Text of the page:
Moving into video recording on an SLR can be a daunting step considering the multitude of expensive accessories that you can buy to improve the experience (Z-finders, anyone?)
A continuous video light works for both stills and videos, providing a constant source of light to illuminate the scene. This unit, which we found for US$26.86, runs on four AA batteries and has 64 LEDs. It attaches via the camera's hotshoe, and comes with a plastic rail mount so that it can be moved around easily.
Dedicated macro lenses can cost upwards of AU$500 — but a filter can achieve a similar effect for under AU$10. Get in closer for plant, insect and object photography by screwing this into the filter thread of your lens. The optical quality won't be anything to write home about, but for so little money, why complain?
Updated:Caption:Lexy SavvidesPhoto:Macro filter image by Connorhd, CC2.0
Moleskine photo book
Photo books can be pretty boring. Except when it's from the legendary Moleskine, which makes some of the most iconic notebooks out there. This sits at the top of the $50 budget for a small 20-page number, but can be filled with your own photos and comes with the trademark inner pocket for extra storage space.
Remember that sinking feeling when you're out trying to grab that last photo of the day, and your battery goes flat? We've all been there. This wrist strap acts as a portable charger, and comes with all the connectors you would expect, from standard iPhone through to mini and micro USB for a whole range of cameras. Snag one for US$29.99 at ThinkGeek.
No self-respecting photo geek should be without one of these lens mugs. They're available in almost as many lookalike configurations as there are real lenses. eBay and other online sites are chock full of Canon and Nikon versions for around AU$20, but for an actual storefront, you can try Digital Camera Warehouse, which has the "Caniam" (we have no idea) for AU$29.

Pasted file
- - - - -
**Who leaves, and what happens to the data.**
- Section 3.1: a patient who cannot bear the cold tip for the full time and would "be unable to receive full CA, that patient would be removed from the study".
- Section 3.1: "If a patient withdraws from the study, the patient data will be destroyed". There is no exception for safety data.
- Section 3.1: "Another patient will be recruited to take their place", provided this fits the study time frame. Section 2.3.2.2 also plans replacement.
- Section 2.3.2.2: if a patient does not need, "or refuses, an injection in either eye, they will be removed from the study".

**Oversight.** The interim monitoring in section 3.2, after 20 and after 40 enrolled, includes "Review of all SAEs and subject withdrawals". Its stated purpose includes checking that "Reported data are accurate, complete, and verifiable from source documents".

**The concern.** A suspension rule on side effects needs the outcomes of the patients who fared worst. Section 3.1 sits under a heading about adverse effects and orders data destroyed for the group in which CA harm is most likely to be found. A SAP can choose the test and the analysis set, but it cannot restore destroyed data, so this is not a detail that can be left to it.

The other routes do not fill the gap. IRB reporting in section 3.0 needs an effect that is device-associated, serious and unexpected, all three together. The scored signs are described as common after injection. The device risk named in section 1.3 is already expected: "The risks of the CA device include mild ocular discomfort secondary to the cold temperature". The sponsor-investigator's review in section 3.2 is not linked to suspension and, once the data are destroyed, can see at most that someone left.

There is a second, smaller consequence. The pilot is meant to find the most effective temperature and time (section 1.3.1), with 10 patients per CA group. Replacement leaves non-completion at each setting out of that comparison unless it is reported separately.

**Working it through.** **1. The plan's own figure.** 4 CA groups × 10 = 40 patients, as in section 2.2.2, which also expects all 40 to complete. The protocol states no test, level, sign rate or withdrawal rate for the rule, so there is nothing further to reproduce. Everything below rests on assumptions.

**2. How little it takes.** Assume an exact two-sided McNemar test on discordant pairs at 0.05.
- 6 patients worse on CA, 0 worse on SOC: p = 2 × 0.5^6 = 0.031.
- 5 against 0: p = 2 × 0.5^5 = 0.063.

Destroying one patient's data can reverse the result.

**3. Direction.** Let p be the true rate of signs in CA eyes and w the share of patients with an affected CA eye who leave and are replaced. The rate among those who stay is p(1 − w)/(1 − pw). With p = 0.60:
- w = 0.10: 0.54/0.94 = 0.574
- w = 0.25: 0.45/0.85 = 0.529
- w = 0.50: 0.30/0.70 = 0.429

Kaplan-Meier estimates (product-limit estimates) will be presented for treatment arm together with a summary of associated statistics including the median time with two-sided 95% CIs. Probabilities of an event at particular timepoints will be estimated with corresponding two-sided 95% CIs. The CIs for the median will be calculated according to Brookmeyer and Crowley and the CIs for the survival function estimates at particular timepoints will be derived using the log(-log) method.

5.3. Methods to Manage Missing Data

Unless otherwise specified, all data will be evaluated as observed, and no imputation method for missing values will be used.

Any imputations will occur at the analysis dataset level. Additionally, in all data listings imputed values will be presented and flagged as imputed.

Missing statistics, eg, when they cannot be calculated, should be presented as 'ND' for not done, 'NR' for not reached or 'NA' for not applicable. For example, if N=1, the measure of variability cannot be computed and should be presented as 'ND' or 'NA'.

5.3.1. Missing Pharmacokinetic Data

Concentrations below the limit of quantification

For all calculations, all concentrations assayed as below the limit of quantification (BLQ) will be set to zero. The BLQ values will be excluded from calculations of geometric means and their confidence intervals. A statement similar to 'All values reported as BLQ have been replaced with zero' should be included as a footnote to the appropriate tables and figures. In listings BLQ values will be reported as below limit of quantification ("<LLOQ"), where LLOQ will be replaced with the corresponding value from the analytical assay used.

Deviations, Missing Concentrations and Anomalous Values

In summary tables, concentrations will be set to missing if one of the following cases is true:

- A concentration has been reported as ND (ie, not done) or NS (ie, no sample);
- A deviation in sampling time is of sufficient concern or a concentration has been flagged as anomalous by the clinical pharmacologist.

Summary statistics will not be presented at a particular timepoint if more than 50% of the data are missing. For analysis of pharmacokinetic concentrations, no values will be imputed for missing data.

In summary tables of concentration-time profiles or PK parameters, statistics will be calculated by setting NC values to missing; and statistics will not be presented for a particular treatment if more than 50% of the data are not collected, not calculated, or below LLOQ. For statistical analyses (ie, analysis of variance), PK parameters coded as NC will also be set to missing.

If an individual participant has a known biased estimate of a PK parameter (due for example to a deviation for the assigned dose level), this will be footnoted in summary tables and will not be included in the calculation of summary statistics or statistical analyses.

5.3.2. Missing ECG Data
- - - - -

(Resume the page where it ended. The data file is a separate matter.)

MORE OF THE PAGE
Don't leave your favourite mobile-phone photographer out in the cold. This accessory from Holga Direct sits over your iPhone 4, 4S or 5 like a case, and gives you a rotating wheel of coloured filters for special effects. Depending on your handset, this one starts at US$23.99.
Want to fire your SLR from a smartphone? You'll want to check out Triggertrap. It's a way to fire your digital camera from your smartphone. The system consists of a mobile dongle, cable and an app, which you can buy from the Triggertrap website. Depending on your SLR, the dongle and cable cost anywhere from US$24.99 to US$29.99. Plus, if you buy the dongle over the Christmas period, the app is available for free.
Using the strap your camera came with is so passe. BlackRapid make some of the best equipment in the camera-carrying business, and its cheapest strap, the Metro, comes in at US$39.95. It's light, plus it tucks your camera away on your side so it's ready to go whenever you are.
You never realise just how important storing your memory cards is until you lose one. From ThinkTank, who also make some excellent roller bags, the SD Pixel Pocket Rocket stores 9 SD cards in a folding wallet, though for the SLR photographers out there, CF versions are also available. US$15.75 from the website.
Do you have any favourite cheap camera accessory buys that we've missed? Let us know in the comments below.